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NSE optimistic on re-emergence of IPOs at bourse

By Helen Oji
26 September 2017   |   4:16 am
Efforts put in place by the Nigerian Stock Exchange (NSE) to ensure a competitive platform for issuers, and listed firms to raising capital may soon come to fruition...

Trading floor of NSE, Lagos

•As stock market opens bearish with N45b loss
Efforts put in place by the Nigerian Stock Exchange (NSE) to ensure a competitive platform for issuers, and listed firms to raising capital may soon come to fruition, as the Exchange, yesterday announced that at least one Initial Public Offering (IPO) will hit the market before the end of this year.
The assurance came as price losses suffered by major highly capitalised stocks, equity transactions on the NSE re-opened on a downturn yesterday, as market capitalisation fell by N45billion.

Specifically, at the close of transactions yesterday, the All-share index dropped by 130.08 points from 35,488.81 recorded last week Friday to 35,358.73. Also, market capitalisation depreciated by N45billion from N12.233trillion to N12.188trillion.

Indeed, post local and global crisis, many companies withdrew their listing plans citing market volatility. The post-listing requirements, coupled with the unrealistic price(s) that accompany IPOs will act as disincentives its re-emergence.

But the Chief Executive Officer, Oscar Onyema, while fielding questions to journalists at the end of the NSE yearly general meeting held in Lagos, yesterday said: “There are a lot of activities in the primary market segment. We are working hard for IPOs, which is company’s decision, ours is to ensure that we have a very competitive platform for them to raise capital, but we believe that we should be able to see one IPO before the end of the year.”

Oscar explained that the Exchange has worked tirelessly in executing its long term strategies, adding that the Exchange is properly positioned to take advantage of the recovery recorded currently in the market.

“We have significantly moved the ball forward on demutualisation, derivatives trading and market services initiatives. On the areas of market services initiatives, we recorded significant improvement in revenue growth and we actually managed to diversify our revenue bases from three per cent to nine per cent for market services.

“For demutualisation, we moved very far, achieving about 80 per cent along the way, and in derivatives, we have moved significantly around and sensitising everybody and by first quarter of next year, we should be up and doing as regards derivatives.”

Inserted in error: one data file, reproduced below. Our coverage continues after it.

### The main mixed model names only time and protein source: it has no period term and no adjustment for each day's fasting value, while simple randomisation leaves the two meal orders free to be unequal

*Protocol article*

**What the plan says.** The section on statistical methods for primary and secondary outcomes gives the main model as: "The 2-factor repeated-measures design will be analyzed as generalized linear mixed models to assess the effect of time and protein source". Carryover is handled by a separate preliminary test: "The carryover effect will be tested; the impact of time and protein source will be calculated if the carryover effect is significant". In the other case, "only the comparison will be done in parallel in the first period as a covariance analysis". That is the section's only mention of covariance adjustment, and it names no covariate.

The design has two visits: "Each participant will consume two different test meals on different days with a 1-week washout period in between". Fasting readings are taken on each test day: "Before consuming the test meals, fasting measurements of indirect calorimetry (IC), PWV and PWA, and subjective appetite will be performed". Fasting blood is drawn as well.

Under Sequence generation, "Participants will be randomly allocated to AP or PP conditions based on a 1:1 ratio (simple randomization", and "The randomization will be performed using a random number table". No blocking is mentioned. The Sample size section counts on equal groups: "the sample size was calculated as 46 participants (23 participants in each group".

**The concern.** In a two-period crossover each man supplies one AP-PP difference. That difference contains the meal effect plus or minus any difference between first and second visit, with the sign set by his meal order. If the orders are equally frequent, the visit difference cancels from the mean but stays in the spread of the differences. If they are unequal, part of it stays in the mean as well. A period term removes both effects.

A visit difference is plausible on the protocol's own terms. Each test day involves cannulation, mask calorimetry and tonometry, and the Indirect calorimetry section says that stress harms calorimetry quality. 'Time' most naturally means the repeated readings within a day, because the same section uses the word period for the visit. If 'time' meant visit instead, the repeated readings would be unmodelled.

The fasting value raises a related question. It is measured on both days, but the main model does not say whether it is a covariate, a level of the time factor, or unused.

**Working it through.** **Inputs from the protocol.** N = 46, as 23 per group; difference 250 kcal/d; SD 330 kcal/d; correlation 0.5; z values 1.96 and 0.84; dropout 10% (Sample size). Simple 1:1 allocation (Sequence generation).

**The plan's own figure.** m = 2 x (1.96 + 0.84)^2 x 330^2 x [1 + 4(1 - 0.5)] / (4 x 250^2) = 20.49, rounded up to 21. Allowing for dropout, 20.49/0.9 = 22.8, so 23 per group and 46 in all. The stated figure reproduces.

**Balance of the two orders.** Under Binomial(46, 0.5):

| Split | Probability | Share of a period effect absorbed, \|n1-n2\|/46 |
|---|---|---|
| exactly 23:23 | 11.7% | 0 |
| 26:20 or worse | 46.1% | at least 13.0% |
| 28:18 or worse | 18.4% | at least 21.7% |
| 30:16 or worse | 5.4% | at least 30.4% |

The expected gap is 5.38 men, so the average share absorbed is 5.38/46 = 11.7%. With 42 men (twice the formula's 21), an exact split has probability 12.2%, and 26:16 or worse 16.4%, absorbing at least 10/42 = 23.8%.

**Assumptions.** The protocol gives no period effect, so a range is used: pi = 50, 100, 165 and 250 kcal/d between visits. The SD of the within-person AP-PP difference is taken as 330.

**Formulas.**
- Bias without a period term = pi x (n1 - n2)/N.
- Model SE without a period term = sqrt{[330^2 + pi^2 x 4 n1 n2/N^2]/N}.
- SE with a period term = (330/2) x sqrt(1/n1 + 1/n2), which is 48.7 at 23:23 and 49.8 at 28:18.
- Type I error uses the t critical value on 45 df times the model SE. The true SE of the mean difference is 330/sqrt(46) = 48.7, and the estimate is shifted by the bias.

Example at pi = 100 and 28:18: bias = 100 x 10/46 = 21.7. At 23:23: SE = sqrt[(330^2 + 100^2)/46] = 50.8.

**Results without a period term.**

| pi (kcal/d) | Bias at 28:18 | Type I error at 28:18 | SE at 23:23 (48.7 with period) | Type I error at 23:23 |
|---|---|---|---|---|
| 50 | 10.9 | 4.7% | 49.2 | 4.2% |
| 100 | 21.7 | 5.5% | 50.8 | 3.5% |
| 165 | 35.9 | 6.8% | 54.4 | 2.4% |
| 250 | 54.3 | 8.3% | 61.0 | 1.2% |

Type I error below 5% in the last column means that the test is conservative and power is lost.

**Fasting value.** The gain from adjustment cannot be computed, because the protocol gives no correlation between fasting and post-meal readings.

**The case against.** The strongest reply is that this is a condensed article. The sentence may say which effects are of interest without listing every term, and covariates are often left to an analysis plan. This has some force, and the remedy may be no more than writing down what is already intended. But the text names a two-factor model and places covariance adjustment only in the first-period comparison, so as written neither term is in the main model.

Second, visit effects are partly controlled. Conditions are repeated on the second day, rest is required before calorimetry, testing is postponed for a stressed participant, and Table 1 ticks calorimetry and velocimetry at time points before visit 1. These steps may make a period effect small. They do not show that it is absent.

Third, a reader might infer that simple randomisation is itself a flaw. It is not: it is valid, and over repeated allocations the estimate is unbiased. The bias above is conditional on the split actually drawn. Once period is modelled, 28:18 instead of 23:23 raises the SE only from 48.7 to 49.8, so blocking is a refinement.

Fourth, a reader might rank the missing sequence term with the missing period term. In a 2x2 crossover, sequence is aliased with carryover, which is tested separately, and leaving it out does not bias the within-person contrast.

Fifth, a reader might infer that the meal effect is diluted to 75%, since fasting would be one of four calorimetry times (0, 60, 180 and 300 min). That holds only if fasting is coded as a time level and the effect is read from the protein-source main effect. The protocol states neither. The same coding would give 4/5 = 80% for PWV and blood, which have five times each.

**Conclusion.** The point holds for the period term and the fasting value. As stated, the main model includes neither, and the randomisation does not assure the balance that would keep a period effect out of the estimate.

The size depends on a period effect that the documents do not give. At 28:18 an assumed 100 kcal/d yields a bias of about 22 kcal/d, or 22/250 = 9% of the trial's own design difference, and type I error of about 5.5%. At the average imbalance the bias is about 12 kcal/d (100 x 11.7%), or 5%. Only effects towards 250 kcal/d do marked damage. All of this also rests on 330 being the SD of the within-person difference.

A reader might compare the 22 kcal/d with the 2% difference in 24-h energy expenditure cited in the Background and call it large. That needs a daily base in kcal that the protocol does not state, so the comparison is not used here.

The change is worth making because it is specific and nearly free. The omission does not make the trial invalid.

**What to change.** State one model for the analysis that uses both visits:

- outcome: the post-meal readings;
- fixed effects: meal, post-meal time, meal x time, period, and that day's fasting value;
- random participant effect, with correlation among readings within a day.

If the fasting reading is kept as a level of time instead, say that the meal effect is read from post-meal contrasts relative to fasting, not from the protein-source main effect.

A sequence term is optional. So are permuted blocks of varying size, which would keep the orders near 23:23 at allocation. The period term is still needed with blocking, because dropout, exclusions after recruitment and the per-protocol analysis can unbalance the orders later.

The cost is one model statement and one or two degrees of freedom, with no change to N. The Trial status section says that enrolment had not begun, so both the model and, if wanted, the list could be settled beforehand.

Reviewing its financials, Onyema said the NSE demonstrated resilience through the economic and market downturn, as investors reacted to prolonged macro-economic uncertainties.

“As at December 31 2016, the NSE’s total assets stood at N22.79billion, with approximately N9.73billion (43%) held in liquid assets, and an accumulated fund of N19.31billion, to close the year with a sound liquidity position and strong balance sheet.

“The Exchange has delivered strong and broad-based results which strengthen our foundation for long-term prosperity, and will drive growth in the near-term. We will continue to adapt to stakeholder needs in the evolving business climate, developing innovative and diverse products that perform well in different market conditions, while maintaining a regulatory framework that engenders confident investors.”

The President of the NSE National Council, Aigboje Aig-Imoukhuede, explained that the Exchange generated revenues of N4.46 billion, down 31 per cent from the previous year, reflecting bearish sentiments prevalent in the market in 2016.
“Despite the economic headwinds in 2016, the Group level of the NSE remained profitable with an operating surplus of N27.45 million. The Exchange generated revenues of N4.46 billion, down 31% from the previous year, reflecting bearish sentiments prevalent in the market in 2016.”

Aig-Imoukhuede also commended the Council and Management of the Exchange for their cost containment efforts, and their diligent approach to budgeting, which saw total expenses decline by 12 per cent year-on-year without affecting The Exchange’s high operating standards and service quality.

Meanwhile, Nestle topped the losers’ chart with 5.00 kobo to close at N1,225.00 per share. Nigerian Breweries followed with 3.01 kobo to close at N168.00 per share. WAPCO lost 1.48 kobo to close at N50.00 per share. United Bank for Africa shed 0.27 kobo to close at N8.70 per share.

Guaranty Trust Bank also dropped 0.10 kobo to close at N39.50 per share. Access Bank lost 0.08 kobo to close at N9.60 per share. Vitafoam depreciated by 0.07 kobo to close at N2.60 per share.

United Capital depreciated by 0.05 kobo to close at N3.00 per share. Jaiz Bank and Oando also shed 0.03 kobo to close at N0.67 and N5.80 per share.

On the other hand, Total topped the gainers chart with 6.00kobo to close at N231.00 per share while GlaxoSmith Kline followed with 0.60 kobo per share. Air Service gained 0.34 kobo to close at N7.16 per share.

Custodian &Allied Insurance added 0.17 kobo to close at N3.63 per share. Eterna Oil also garnered 0.16 kobo to close at N3.46 per share. Fidson and Dangote Flour added 0.15 kobo each to close at N3.15 and N6.35 per share respectively.

Dangote Sugar Refinery garnered 0.10 kobo to close at N13.80 per share.
Union Bank appreciated by 0.08 kobo to close at N5.75 per share. C&I Leasing added 0.06 kobo to close at N133 per share. First City Monument Bank gained 0.04 kobo to close at N1.06 per share.

Meyer dominated in volume terms with 20 million shares valued at N14million while First City Monument Bank followed with 9.5 million units worth N9.9million. Niger insurance traded 8.3 million units worth N4.1million.

FBN Holdings exchanged 8 million shares valued at N45million. TransNational Corporation also traded 5.4 million shares worth N6.8million.